Former US Surgeon General Vivek Murthy has written a book that argues that loneliness is a serious problem in the US and its negative effects are taking a physical toll on people as well, not just an emotional one. Although he wrote his book before the pandemic broke, the topic has considerable resonance now.
Murthy begins his story by detailing his travels across the U.S., where as surgeon general he encountered a disturbing theme: “There was something about our disconnection from one another that was making people’s lives worse than they had to be.” The stories weren’t always easy to unearth; many people were embarrassed by how they felt. “This shame,” he writes, “was particularly acute in professional cultures, like law and medicine, that promote independent strength as a virtue.”
The measures taken to combat the pandemic have hit hardest those who have had loved ones die, become sick, lost their income and jobs, or otherwise experienced irreversible and tangible losses. But many people are also suffering psychological losses because the physical distancing, sheltering in place, and quarantine measures to combat the pandemic have all greatly reduced the amount of direct personal contact that people have with their families, loved ones, friends, and others. Some find that phone calls, emails, and videochats are not adequate substitutes.
One in four households in the US has just a single person living in it. It also appears that 22% of Americans feel “totally and utterly alone”. But we should not assume perfect or even substantial overlap between those two groups. Living alone is different from being lonely and solitude is different from loneliness. Solitude is often a desired state while loneliness is not. There are those like me who do not find solitude oppressive and indeed enjoy it. Our need for direct physical contact with others is minimal and easily met even under these austere conditions. Being alone does not bother such people.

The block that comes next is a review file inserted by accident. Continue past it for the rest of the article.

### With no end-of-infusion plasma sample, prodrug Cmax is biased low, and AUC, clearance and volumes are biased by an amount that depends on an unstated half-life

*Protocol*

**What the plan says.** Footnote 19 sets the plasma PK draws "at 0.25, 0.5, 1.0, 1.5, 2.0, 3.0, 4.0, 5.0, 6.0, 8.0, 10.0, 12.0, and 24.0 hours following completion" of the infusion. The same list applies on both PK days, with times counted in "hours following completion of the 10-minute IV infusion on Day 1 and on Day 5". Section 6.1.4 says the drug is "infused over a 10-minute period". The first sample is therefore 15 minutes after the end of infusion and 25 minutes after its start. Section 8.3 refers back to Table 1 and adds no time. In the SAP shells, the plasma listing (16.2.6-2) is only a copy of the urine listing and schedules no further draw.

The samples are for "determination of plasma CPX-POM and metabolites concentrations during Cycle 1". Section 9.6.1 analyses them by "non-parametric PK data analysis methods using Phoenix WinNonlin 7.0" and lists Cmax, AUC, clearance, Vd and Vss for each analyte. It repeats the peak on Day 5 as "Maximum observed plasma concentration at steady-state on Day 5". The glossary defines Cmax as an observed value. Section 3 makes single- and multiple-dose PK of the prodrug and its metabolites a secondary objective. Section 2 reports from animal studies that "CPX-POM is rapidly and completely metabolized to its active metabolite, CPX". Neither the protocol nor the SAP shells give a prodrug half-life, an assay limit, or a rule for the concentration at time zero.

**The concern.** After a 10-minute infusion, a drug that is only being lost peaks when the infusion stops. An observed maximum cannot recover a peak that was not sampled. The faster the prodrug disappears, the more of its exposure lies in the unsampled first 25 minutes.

The situation is very different for those who thrive in and from the company of others. It is a cliché that one can be alone without being lonely and one can be lonely without being alone and this period of enforced isolation has resulted in many articles such as this one by Thuy-vy Nguyen that have studied the problems that enforced solitude can bring and also about what it can be good for and how it can be an opportunity to take stock of one’s life even for those who do not seek it.
In one series of studies, we looked at how people’s emotions changed after spending time alone. We measured positive emotions associated with high arousal, such as excitement and energisation, and positive emotions that are low in arousal, such as calmness and relaxation; we also measured high-arousal negative emotions, such as anger and anxiety, and low-arousal negative emotions, such as loneliness and sadness. By covering both poles of what psychologists call ‘affective valence’ (positive vs negative) and ‘affective arousal’ (high vs low), we demonstrated that time spent alone offers a unique opportunity for ‘arousal regulation’ – that is, both positive and negative forms of high arousal drop lower when we spend time alone. We called this the ‘deactivation effect’.